Some people say things better than others. Some people really know how to articulate their feelings. Some, however, lack the confidence to speak boldly or even quietly. Some only talk when they absolutely must. Where do these differences come from? Why are some people better communicators than others?
A lot of it has to do with training. Not just the instruction you get on the job or through a planned program but what happens to you in the world from the get-go (that would be "the beginning"; one of my kids recently looked at me with one of those stunned what-are-you-talking-about looks . . . ). If people encourage you to speak up, then you´re likely to do so. If you´re told to be quiet all the time, you´re probably going to be pretty quiet, especially around the people who´ve indicated that they really don´t want to hear from you unless it´s absolutely necessary.
Some companies have very specific communications training in place so that their employees can address a range of issues from knowing how to hold their chopsticks straight in order to avoid insulting their hosts to responding appropriately to a bereaved parent´s return to work. What you might consider an obvious skill might not be so obvious after all.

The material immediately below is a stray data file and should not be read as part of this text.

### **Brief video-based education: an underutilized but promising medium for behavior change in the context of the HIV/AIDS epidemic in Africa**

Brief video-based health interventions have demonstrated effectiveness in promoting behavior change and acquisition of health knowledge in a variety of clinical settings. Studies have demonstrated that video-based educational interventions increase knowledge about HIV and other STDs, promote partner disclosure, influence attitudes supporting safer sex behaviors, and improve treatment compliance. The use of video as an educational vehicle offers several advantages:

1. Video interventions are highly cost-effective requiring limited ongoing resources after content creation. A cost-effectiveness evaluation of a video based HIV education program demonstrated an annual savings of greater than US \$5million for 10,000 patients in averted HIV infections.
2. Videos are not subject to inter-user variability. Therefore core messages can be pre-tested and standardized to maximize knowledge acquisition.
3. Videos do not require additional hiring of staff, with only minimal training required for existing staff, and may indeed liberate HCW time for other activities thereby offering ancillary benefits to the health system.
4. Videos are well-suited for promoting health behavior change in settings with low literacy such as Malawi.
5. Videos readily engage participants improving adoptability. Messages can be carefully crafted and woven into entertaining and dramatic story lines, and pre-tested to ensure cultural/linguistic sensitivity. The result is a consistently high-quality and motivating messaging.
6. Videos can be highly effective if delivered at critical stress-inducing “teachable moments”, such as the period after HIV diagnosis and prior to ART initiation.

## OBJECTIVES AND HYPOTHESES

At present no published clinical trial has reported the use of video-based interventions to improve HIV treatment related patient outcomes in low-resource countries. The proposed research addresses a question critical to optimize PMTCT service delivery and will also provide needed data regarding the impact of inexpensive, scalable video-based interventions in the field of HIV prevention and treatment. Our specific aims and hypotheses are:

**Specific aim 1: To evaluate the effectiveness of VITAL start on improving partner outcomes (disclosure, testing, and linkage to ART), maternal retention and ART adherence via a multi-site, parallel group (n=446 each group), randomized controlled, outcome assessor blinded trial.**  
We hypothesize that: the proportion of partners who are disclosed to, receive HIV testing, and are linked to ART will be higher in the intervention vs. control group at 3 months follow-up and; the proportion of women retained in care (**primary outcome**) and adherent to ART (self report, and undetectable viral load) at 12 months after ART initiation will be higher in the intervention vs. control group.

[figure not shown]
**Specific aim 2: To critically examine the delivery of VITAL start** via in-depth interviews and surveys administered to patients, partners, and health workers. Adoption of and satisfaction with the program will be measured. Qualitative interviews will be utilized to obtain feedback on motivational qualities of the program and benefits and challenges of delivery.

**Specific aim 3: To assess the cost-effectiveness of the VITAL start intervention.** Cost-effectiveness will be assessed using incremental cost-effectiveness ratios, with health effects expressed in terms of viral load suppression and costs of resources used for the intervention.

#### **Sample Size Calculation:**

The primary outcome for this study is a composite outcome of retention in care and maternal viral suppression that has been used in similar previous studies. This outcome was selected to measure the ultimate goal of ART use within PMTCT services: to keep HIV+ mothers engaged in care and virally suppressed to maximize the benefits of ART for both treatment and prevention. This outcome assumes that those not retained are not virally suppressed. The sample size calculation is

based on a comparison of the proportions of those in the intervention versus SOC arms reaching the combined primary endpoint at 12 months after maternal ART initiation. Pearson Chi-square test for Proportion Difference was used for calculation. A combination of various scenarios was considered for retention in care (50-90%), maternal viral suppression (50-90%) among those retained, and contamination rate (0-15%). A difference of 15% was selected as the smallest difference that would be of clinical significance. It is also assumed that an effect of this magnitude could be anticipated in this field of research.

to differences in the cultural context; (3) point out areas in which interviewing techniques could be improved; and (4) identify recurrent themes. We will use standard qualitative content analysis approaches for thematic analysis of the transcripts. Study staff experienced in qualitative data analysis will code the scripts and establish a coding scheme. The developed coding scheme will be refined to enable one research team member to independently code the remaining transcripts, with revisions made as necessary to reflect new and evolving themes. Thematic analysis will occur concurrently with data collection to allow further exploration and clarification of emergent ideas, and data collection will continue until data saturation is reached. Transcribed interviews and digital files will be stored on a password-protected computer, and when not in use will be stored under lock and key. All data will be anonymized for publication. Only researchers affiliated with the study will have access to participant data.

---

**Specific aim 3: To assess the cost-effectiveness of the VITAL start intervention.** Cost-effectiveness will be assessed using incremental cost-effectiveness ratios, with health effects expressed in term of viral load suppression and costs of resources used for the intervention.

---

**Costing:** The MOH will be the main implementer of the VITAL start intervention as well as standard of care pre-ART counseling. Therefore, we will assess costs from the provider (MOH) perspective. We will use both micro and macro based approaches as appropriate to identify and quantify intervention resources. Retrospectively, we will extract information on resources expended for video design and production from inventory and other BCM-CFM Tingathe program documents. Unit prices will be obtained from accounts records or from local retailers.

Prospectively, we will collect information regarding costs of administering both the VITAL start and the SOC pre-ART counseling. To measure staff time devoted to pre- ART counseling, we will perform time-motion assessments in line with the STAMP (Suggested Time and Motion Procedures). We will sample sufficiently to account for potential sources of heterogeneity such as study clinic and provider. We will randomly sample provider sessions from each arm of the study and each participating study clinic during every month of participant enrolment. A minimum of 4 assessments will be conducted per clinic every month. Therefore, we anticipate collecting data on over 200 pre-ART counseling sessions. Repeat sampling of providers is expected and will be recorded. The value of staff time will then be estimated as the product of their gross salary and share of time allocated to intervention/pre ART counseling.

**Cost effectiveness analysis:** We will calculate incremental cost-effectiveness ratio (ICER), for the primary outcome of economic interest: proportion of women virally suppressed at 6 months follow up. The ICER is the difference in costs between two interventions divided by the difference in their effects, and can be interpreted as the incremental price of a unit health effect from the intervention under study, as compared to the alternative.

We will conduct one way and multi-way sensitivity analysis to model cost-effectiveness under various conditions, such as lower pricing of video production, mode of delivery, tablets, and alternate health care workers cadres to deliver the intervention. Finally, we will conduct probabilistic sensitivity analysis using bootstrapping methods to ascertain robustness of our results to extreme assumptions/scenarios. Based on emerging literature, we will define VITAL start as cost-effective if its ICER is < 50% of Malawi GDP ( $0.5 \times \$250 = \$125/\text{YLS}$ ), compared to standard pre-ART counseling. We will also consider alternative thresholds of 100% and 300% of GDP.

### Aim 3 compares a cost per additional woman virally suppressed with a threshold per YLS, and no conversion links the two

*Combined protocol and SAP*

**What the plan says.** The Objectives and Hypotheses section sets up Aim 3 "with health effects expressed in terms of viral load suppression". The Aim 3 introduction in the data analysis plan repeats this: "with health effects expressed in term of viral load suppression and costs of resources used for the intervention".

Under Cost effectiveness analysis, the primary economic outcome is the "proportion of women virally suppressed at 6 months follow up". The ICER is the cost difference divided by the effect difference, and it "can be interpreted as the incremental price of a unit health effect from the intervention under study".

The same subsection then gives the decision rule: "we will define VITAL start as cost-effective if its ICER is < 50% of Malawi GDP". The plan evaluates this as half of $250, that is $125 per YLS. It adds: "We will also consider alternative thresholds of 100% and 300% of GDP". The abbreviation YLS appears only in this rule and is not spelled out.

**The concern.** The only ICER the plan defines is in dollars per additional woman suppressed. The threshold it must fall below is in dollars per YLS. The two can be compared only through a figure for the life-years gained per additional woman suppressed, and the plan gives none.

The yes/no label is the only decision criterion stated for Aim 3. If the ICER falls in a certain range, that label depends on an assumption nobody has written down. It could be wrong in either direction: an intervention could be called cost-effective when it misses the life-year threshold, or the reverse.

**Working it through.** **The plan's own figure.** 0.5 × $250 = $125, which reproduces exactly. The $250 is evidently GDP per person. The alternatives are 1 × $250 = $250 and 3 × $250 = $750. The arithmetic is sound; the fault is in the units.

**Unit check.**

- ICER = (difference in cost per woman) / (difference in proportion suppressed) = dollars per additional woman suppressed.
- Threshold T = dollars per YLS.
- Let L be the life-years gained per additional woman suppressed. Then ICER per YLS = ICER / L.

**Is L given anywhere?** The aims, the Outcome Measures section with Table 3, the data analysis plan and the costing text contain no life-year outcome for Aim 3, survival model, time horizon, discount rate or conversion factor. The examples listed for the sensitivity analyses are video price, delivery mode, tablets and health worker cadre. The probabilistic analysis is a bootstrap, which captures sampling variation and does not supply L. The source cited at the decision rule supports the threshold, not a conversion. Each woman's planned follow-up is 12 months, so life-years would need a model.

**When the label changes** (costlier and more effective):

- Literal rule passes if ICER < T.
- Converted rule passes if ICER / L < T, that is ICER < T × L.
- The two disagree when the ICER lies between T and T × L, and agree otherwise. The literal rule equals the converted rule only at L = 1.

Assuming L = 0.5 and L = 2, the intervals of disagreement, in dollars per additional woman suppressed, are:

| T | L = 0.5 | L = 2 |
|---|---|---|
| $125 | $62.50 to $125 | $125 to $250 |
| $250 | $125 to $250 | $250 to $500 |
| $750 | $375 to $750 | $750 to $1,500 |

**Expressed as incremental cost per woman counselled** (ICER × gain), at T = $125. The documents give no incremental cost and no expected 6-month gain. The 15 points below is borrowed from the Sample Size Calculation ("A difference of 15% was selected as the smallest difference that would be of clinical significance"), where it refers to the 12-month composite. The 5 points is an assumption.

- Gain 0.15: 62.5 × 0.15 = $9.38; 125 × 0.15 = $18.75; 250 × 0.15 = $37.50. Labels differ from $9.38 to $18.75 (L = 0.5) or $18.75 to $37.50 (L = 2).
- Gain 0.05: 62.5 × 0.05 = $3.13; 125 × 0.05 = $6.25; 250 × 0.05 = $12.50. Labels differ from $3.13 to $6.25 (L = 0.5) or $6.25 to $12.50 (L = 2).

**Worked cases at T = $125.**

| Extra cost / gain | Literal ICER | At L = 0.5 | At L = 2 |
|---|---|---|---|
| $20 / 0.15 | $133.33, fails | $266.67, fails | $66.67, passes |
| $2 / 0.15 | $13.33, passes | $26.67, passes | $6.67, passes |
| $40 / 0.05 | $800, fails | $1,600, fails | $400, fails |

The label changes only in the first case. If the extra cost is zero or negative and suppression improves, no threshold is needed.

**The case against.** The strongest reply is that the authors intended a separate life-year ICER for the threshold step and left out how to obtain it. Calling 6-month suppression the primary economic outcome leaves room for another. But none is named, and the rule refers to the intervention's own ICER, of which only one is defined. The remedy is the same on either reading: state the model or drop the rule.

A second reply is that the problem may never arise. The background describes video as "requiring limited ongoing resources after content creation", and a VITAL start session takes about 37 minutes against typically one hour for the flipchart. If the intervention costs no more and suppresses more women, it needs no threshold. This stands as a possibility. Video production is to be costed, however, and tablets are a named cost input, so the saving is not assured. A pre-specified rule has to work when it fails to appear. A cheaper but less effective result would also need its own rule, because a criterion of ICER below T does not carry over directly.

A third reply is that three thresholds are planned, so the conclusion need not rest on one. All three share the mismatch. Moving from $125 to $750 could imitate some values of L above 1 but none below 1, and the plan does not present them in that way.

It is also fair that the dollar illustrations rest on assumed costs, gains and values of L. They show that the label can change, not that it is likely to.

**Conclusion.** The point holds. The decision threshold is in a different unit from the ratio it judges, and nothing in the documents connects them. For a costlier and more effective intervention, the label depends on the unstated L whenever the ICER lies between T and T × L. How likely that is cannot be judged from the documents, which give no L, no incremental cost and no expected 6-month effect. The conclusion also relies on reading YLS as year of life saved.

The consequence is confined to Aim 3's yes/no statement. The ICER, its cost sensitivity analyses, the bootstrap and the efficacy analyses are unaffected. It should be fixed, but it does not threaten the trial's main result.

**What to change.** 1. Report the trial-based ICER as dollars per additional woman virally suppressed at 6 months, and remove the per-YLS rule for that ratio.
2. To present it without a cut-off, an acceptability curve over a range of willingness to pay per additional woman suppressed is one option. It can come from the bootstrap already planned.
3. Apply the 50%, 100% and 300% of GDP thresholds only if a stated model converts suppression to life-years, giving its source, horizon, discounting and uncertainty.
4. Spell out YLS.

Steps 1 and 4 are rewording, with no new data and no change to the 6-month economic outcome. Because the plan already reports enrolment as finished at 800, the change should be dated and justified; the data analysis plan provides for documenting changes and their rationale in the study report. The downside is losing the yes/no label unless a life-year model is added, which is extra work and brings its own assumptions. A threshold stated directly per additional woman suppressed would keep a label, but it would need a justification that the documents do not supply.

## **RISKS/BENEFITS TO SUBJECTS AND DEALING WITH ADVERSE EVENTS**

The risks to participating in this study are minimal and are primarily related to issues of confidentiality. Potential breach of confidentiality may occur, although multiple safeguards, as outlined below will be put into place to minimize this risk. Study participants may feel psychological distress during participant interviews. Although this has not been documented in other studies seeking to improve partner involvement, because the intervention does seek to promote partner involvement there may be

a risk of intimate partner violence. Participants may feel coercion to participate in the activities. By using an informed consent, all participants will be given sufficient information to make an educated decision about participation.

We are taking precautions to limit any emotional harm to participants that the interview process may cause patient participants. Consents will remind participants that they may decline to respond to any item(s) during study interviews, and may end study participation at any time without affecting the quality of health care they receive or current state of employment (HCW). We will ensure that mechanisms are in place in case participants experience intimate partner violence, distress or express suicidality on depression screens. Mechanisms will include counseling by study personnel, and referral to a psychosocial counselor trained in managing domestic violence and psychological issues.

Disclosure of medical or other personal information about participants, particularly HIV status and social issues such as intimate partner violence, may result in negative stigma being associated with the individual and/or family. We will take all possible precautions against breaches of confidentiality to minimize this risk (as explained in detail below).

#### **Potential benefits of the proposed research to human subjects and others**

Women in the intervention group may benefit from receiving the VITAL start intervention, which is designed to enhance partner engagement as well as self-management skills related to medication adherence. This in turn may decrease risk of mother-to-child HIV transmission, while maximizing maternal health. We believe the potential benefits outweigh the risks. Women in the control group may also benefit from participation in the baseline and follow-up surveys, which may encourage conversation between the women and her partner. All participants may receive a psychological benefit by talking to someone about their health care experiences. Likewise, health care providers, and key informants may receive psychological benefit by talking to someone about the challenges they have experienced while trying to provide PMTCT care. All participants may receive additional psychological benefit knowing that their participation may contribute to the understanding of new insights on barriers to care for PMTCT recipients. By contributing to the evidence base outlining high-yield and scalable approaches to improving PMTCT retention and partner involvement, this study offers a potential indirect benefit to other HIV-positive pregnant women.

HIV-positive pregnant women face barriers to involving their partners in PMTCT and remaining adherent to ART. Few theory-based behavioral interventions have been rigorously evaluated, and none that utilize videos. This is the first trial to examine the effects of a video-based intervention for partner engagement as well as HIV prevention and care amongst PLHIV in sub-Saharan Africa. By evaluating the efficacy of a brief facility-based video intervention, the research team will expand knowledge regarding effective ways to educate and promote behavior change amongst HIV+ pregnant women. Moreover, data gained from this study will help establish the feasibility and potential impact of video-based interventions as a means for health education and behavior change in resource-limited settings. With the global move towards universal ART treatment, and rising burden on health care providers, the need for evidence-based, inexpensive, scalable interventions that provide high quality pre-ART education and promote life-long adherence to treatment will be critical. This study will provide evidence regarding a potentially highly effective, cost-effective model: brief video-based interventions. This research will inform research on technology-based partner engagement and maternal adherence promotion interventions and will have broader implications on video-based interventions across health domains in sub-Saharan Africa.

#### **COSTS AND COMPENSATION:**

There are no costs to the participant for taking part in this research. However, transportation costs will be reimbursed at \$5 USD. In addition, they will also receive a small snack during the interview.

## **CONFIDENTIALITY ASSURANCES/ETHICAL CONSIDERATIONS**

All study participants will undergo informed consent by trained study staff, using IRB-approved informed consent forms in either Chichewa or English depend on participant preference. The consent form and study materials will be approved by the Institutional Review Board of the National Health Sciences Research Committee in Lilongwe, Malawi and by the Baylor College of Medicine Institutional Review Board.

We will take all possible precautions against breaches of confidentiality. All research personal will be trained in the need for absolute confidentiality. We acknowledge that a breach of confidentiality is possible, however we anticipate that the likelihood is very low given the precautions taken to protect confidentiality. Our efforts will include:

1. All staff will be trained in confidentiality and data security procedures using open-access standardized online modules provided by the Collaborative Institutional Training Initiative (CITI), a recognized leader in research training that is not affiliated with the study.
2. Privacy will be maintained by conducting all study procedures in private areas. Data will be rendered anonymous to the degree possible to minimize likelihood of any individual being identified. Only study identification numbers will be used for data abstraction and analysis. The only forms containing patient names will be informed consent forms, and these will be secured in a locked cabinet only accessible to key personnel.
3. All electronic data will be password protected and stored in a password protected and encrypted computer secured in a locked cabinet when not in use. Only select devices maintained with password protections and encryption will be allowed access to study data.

We should be worried, for example, about the new generation of workers who´ve grown up on text messaging, IM´ing, e-mailing (that´s so yesterday, right?). You could get along quite well with never having to open your mouth, but that´s not realistic for people working in a corporate environment (though if you´re in a bad mood these days, it is easier to hide out in your office or cube without having to explain yourself). So do you incorporate communications training into your employee development program? Yes! But I don´t believe it´s smart to wait until it becomes a real necessity. If you wait, it probably means a problem has arisen and that´s what you want to avoid.
Sometimes when I speak to groups about pursuing their goals (that´s my "Wish It, Dream It, Do It" presentation) I suggest that people prepare and study their "scripts." Scripts aren´t just for the movie biz or theater. You can jot down a few words, fill in with some catchy phrasing and then read it over a few times before stepping into an important meeting or into your boss´s (or employee´s) office to discuss a sensitive topic.
I think one of the reasons communications gets minimized in the corporate environment is because people aren´t willing to recognize that we all could use some practice. We misspeak all the time and then wish later that we´d kept our mouths shut. But instead of just kicking ourselves in the rear end every time we commit a verbal faux pas maybe we should really examine where our poor communications skills are coming from. If you want your co-workers to understand you then at the very least you must know what motivates you to say what you do.